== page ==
In “Fact-Based Decision Making: The Five ‘Whys’ Technique,” Annie Delaney-Magee will introduce the method which can help those who master it make better decisions in hiring, legal compliance and other essential business functions.
Maurine Williams, MD, senior resident in emergency medicine, will be heading back as a volunteer in the medical tent at the Boston Marathon Monday, alongside a dozen colleagues from UMMS who helped save lives after last year’s bombings, she told Charter TV 3’s Worcester News Tonight.
Graduate School of Nursing student Hannah Wiberg explains why she will run the 2014 Boston Marathon as a member of “Run for Krystle UMass Marathon Team” that is raising funds for a scholarship established to honor bombing victim Krystle Campbell.
UMass Medical School community members who want to be the first to check out one of the area’s newest restaurants can also benefit the UMass Medicine Cancer Walk at the same time.
Each of the eight people who will be participating in the Boston Marathon in support of the UMass ALS Cellucci Fund has a unique connection to former Gov. Paul Cellucci, to the disease that took his life last year, or to the institution that he believed would find a cure.
It will be a hands-on Earth Day celebration at UMass Medical School this year, with local foods to eat, seedlings to take home and new opportunities to swap, donate or recycle stuff that’s been stacking up in the office, basement, garage or book shelves. The event is set for Tuesday, April 22, on the Worcester campus.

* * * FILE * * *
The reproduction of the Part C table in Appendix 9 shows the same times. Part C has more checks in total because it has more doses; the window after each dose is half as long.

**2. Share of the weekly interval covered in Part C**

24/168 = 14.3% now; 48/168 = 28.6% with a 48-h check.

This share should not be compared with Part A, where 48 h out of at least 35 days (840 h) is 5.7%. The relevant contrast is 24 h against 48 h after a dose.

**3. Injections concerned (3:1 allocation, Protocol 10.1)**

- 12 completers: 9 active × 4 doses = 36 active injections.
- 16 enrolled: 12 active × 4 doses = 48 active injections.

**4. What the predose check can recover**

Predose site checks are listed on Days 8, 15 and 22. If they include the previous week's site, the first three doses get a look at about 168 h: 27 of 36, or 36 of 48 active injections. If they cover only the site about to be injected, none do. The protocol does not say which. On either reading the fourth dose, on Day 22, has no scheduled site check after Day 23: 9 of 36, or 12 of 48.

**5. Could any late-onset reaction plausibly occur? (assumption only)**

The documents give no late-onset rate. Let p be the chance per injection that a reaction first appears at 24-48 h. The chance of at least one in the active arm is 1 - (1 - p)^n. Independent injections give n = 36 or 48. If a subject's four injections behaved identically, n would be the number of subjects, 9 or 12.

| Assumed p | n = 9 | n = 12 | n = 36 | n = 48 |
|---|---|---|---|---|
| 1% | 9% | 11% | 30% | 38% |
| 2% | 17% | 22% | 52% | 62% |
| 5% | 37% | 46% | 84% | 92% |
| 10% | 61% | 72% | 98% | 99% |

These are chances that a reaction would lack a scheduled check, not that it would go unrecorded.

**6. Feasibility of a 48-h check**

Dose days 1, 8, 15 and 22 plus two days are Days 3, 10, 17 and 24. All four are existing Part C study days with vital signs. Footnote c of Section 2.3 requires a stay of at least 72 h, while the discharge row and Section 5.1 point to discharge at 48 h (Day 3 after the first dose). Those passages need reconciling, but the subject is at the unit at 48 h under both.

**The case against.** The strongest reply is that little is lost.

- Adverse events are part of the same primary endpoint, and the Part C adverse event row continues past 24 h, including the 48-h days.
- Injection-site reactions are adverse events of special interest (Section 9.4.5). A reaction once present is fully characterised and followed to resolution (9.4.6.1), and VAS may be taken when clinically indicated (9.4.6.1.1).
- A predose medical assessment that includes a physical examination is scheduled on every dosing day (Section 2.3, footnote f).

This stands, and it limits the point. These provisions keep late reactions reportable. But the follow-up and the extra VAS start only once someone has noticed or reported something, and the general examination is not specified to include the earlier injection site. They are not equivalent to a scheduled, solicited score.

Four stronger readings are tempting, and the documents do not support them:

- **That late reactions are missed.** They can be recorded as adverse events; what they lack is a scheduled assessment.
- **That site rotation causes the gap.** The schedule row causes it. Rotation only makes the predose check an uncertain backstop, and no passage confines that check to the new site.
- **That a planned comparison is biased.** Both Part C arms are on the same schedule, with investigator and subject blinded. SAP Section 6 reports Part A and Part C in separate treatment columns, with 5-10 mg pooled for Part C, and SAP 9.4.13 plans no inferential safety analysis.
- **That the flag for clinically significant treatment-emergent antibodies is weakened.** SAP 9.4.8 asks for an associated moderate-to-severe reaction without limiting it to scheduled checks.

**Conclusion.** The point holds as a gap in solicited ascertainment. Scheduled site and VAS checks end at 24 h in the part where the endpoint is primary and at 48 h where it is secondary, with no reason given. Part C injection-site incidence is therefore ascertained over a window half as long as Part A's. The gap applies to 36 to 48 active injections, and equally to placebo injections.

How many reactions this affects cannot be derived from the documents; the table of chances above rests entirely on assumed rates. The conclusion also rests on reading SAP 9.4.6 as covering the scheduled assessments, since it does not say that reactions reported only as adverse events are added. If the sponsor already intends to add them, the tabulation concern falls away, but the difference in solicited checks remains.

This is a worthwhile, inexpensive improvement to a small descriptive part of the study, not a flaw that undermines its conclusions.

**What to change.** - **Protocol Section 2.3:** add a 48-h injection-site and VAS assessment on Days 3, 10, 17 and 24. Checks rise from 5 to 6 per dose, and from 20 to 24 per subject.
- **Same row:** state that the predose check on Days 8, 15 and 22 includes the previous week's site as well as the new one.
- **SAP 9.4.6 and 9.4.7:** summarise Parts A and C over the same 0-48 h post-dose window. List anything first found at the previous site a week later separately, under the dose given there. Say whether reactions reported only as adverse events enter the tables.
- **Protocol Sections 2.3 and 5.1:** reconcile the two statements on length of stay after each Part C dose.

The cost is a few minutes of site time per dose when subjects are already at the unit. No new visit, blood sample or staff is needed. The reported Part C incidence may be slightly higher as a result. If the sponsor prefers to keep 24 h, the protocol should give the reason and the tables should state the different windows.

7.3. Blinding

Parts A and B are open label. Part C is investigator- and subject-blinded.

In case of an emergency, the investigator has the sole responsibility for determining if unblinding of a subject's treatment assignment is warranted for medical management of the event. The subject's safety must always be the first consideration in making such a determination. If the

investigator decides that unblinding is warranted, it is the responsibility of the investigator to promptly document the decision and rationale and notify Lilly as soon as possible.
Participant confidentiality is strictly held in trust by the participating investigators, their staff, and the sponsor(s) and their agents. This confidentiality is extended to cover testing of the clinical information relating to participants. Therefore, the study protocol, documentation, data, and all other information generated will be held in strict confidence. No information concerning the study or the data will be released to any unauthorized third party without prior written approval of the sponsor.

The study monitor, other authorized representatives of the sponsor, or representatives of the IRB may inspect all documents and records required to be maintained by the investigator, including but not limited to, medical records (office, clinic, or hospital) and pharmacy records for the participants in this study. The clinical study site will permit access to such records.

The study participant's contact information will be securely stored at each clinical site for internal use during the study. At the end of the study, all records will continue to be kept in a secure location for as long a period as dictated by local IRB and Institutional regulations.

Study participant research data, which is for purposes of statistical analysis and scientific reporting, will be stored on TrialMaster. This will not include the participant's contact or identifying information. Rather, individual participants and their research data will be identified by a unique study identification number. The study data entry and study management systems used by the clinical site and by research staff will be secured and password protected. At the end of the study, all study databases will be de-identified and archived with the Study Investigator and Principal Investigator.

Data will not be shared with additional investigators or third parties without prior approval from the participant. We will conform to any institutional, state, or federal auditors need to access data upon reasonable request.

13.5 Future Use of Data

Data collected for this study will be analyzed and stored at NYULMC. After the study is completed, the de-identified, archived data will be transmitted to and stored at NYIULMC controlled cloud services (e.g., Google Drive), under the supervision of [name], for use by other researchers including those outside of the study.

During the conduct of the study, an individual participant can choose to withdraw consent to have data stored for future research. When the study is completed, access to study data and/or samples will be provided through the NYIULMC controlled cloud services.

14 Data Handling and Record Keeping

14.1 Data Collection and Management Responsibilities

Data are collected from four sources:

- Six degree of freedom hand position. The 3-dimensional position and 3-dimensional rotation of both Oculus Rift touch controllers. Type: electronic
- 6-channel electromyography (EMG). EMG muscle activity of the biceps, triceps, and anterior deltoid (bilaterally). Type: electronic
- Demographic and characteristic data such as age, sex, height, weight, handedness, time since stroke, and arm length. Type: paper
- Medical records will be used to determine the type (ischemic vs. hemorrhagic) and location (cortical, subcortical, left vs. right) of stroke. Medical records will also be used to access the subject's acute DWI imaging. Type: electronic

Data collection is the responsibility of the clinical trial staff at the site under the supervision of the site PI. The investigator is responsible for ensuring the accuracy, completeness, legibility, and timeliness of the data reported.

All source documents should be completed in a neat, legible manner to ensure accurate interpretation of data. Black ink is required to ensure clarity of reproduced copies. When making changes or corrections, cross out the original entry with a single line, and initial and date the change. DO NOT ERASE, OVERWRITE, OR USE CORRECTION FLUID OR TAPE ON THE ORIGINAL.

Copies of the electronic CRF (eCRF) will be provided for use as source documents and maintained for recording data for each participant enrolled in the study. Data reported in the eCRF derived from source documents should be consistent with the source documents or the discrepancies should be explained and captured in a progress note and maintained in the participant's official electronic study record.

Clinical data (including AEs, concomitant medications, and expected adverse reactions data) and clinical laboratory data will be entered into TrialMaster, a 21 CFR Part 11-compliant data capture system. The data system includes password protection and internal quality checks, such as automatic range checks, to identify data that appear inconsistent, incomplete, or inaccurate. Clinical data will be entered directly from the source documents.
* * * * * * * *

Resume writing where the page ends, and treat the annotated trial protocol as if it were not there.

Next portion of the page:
When James Broadhurst, MD, returns to the medical tent at the Boston Marathon next week, he will bring with him 10 years of experience providing care to runners who have just crossed the finish line, as well as many more years as a physician and teacher. He will also bring with him the memories of being part of a team caring for those traumatically injured in the bombings that shook the city last year.
The UMass Medical School Sidekicks program that pairs first- and second-year medical students with children facing life-threatening illnesses is a “win-win” arrangement for the children, their families and the aspiring doctors, according to a WBZ TV 4 Healthwatch report.
The Surviving and Thriving: Aids, Politics, and Culture exhibit was developed and produced by the National Library of Medicine and is on display until April 26 in the Lamar Soutter Library. A complementary panel discussion featuring UMMS AIDS researchers and clinicians will take place on Tuesday, April 22.
The UMMS Disability Evaluation Services program was honored at the Massachusetts Clubhouse Coalition’s 15th Annual Employer Awards Celebration for its role in helping people with mental illness re-enter the workforce.